We were doing the Prince of Wales Theatre, and they hadn’t thought of putting in a clause banning us from playing elsewhere in the area,” Pilgrim recalls. “So we came back to the 2i’s and did our regular show.
By the end of 1956, the 2i’s empire expanded, opening a second venue at 44 Gerrard Street, taking over from a folk and skiffle club run by John Hasted and later on used for rehearsals by Eddie Cochran, Gene Vincent and their backing musicians, many from the 2i’s. In the late-60s it became Happening 44, a decadent fusion of psychedelia and bondage gear, where Mick Farren’s Deviants plied their wares. Now it’s a Chinese supermarket. At the New 2i’s, there was enough room for Rory Blackwell’s Blackjacks and Tony Crombie’s Rockets to play, among others, but gangsters soon put an end to it – in the only really nasty moment in the 2i’s history, a brutal hatchet attack was launched in the face of one of Lincoln’s wrestler doormen, scarring him for life.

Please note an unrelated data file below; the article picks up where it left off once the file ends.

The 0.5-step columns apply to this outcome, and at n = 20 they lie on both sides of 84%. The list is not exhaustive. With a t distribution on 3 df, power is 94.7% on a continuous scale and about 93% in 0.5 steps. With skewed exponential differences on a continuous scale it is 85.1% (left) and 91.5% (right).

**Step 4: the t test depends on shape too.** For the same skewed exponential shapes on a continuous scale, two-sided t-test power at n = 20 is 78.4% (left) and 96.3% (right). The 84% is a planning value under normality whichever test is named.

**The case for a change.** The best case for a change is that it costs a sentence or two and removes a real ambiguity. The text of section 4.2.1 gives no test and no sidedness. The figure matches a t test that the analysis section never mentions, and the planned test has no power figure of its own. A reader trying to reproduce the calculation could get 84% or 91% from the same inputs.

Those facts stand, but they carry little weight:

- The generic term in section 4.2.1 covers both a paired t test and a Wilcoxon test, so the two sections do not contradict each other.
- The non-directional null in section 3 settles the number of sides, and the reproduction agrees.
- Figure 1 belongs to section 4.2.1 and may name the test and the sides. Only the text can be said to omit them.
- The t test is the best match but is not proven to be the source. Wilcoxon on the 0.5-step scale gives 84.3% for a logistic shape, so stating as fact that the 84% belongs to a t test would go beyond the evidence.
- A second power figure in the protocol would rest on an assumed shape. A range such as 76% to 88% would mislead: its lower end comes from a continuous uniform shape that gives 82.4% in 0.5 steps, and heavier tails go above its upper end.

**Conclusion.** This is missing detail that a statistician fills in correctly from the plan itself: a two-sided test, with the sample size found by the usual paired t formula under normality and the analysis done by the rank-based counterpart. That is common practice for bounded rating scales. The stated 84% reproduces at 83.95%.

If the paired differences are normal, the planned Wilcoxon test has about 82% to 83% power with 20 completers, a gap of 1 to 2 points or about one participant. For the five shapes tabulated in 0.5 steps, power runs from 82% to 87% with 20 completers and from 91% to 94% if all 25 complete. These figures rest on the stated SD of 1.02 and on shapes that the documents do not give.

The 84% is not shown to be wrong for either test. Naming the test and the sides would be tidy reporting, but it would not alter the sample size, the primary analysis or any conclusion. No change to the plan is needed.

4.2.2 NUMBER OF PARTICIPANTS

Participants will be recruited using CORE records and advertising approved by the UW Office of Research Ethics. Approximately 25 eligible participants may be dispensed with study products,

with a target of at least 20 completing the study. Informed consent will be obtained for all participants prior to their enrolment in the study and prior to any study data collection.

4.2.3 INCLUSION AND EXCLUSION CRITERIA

Alex Balmforth gives a wider account on what was happening outside the semi-conjoining worlds of skiffle ‘n’ rock in 1956:
Meanwhile Youth – as always – was in revolt. The Old Guard was in charge. And when the Tories allowed the USA to use Holy Loch as a nuclear base, it provided the catalyst for the Campaign for Nuclear Disarmament. 1956 was also the year of the Suez crisis, when France, Britain and Israel conspired against Egypt – who had recently annexed and nationalised the Suez canal. In a thinly disguised intrigue, quite simply the British Prime Minister, the hitherto Teflon Anthony Eden lied… Subsequently his career was in ruins and he was forced to fall on his sword. As today, the war was deeply unpopular, it lead to many desertions and reservists’ failing to report for action or refusing to travel to the conflict.
When in 1956 Shelagh Dellaney submitted the play ’A Taste of Honey’ to Joan Littlewood the mould was about to be shattered, irrevocably. Tennis and cocktails or men losing their trousers theatre it was not. The play was about single teenage pregnancy, benign homosexuality – and in addition, it all ended distressingly ambiguously.